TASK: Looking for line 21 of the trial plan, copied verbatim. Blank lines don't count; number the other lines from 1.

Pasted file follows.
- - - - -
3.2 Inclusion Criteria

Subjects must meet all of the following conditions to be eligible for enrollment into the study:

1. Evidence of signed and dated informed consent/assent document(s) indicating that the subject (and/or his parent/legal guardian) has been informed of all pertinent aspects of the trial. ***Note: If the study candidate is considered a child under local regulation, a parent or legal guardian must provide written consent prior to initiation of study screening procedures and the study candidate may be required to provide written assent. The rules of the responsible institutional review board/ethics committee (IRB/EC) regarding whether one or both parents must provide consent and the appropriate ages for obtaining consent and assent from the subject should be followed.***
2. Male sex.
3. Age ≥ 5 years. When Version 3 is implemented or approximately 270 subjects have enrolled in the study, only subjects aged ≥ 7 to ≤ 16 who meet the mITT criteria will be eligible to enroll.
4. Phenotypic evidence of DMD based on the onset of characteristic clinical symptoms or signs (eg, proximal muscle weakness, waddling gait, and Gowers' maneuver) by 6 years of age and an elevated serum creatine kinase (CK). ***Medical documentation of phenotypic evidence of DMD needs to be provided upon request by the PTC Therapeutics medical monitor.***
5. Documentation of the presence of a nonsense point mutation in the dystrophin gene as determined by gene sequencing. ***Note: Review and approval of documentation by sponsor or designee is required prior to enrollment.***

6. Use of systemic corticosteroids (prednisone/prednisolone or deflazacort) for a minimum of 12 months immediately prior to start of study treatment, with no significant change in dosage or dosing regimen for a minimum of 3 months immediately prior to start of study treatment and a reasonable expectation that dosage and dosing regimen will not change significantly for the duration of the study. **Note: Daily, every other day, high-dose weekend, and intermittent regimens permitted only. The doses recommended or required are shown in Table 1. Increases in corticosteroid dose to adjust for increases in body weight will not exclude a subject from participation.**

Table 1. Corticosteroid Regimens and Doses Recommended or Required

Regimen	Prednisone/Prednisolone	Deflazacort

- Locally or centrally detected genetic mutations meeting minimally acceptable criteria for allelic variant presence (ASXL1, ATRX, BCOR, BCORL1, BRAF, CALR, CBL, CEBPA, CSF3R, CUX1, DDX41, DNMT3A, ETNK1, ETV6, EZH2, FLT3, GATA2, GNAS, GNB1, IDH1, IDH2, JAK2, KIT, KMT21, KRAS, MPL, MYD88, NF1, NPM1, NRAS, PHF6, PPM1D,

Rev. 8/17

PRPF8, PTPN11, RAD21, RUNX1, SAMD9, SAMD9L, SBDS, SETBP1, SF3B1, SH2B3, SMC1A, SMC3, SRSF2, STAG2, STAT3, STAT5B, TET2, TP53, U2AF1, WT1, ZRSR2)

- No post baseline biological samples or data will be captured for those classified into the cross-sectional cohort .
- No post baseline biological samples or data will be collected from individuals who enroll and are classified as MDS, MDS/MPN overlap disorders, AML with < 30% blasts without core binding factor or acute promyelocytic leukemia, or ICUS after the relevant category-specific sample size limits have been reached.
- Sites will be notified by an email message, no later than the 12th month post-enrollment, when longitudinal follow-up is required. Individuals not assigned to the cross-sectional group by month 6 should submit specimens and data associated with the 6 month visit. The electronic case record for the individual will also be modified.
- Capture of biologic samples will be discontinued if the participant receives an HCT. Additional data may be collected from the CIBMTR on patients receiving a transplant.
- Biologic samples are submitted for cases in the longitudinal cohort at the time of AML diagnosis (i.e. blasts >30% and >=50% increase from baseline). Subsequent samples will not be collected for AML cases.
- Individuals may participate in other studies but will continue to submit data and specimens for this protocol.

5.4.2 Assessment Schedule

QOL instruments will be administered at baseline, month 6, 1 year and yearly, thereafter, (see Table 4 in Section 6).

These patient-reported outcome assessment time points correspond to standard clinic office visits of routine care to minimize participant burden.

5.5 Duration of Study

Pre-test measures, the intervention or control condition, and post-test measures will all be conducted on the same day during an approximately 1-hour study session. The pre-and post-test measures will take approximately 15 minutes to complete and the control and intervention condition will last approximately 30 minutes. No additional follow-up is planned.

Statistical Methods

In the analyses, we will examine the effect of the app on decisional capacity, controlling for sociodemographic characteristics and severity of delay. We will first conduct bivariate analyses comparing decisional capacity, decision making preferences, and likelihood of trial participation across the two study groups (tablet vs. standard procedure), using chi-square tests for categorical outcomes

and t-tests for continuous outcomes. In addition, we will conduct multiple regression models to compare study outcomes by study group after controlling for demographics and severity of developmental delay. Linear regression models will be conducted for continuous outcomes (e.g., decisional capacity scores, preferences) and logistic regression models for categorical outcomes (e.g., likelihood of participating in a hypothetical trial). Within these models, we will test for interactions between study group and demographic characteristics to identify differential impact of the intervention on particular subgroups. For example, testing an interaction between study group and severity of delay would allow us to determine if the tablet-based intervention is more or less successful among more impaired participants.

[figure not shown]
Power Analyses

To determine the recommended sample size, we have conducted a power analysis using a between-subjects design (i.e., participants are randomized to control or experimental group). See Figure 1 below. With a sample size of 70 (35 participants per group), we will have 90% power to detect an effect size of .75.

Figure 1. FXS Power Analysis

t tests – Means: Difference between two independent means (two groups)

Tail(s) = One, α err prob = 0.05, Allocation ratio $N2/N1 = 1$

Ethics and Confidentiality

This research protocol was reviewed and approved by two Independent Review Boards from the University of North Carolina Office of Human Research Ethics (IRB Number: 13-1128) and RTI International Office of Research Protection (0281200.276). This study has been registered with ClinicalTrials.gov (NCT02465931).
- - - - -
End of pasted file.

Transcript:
QOL instruments will be administered at baseline, month 6, 1 year and yearly, thereafter, (see Table 4 in Section 6).